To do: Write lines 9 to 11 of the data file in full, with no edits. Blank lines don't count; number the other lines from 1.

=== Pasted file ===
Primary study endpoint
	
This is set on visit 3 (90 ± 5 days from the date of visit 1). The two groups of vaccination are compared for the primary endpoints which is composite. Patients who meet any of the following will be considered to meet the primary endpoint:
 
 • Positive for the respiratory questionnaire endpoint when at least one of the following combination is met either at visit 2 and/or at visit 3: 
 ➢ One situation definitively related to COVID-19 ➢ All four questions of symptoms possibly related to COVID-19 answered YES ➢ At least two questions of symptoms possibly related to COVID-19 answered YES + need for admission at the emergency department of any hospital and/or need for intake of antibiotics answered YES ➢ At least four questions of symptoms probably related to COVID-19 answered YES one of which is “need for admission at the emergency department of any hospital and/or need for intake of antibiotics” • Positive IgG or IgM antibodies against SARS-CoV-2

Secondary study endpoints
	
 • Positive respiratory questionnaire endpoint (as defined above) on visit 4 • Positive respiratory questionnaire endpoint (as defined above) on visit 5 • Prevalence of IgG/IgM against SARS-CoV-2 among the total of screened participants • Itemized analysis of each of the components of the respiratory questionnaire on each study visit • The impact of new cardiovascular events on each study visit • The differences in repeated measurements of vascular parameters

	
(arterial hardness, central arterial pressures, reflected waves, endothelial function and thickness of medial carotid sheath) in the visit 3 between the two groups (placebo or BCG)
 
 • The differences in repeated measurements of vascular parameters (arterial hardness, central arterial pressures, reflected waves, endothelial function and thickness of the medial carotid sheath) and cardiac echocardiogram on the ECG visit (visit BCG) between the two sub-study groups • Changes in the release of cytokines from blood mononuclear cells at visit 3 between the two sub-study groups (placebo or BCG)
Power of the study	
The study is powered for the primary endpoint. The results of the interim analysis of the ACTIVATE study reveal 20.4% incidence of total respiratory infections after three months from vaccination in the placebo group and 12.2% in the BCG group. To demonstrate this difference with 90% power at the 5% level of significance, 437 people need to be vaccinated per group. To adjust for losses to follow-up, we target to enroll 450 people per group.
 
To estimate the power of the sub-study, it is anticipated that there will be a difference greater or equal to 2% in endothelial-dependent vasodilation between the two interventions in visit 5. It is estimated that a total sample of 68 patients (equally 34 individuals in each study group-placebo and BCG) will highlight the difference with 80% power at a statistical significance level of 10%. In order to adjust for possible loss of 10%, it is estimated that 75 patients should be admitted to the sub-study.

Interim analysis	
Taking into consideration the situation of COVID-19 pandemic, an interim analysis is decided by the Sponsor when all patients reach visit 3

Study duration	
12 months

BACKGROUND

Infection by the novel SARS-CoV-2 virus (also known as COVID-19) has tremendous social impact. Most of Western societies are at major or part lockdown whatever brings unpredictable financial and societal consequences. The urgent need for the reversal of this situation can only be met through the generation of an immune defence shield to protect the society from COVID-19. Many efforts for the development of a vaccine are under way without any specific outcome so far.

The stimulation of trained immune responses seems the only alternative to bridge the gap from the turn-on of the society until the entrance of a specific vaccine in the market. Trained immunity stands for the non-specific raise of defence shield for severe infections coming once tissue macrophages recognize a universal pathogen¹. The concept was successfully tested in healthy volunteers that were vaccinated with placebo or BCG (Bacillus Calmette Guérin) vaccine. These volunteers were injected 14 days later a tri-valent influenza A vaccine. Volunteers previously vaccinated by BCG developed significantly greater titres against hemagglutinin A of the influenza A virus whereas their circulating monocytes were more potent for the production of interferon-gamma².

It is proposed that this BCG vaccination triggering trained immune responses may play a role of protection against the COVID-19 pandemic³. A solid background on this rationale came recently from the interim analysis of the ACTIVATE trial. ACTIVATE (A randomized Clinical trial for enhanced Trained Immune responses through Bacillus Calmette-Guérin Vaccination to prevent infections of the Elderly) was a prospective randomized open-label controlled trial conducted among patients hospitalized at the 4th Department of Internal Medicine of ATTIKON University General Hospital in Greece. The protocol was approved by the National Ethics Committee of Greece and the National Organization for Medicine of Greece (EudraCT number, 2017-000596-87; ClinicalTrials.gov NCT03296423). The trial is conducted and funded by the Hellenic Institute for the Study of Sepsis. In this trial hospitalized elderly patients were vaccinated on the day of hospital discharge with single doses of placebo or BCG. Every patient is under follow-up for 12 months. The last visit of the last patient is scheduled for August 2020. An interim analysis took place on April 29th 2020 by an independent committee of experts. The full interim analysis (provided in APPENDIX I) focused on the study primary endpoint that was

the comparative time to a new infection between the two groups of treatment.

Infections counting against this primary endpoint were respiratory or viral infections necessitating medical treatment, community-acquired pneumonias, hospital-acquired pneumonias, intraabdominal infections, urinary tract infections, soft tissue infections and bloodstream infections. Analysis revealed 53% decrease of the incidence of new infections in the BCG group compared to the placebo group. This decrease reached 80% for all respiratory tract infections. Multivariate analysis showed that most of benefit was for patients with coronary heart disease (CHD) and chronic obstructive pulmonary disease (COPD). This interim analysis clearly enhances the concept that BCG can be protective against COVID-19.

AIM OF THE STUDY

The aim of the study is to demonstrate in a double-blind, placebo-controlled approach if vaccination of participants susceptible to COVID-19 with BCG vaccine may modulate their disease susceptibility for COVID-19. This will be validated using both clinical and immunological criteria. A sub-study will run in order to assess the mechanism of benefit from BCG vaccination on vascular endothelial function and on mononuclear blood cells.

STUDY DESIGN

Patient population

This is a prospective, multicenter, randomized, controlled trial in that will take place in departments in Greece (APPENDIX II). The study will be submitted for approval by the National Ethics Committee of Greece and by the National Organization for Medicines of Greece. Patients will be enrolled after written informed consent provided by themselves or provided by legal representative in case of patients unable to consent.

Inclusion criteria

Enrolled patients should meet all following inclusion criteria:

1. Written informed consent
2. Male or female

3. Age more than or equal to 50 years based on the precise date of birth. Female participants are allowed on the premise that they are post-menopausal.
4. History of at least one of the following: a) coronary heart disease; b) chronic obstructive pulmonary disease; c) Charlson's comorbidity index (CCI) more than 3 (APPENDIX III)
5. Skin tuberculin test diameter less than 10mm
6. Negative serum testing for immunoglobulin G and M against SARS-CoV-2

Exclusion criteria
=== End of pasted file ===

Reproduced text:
Power of the study	
The study is powered for the primary endpoint. The results of the interim analysis of the ACTIVATE study reveal 20.4% incidence of total respiratory infections after three months from vaccination in the placebo group and 12.2% in the BCG group. To demonstrate this difference with 90% power at the 5% level of significance, 437 people need to be vaccinated per group. To adjust for losses to follow-up, we target to enroll 450 people per group.
 
To estimate the power of the sub-study, it is anticipated that there will be a difference greater or equal to 2% in endothelial-dependent vasodilation between the two interventions in visit 5. It is estimated that a total sample of 68 patients (equally 34 individuals in each study group-placebo and BCG) will highlight the difference with 80% power at a statistical significance level of 10%. In order to adjust for possible loss of 10%, it is estimated that 75 patients should be admitted to the sub-study.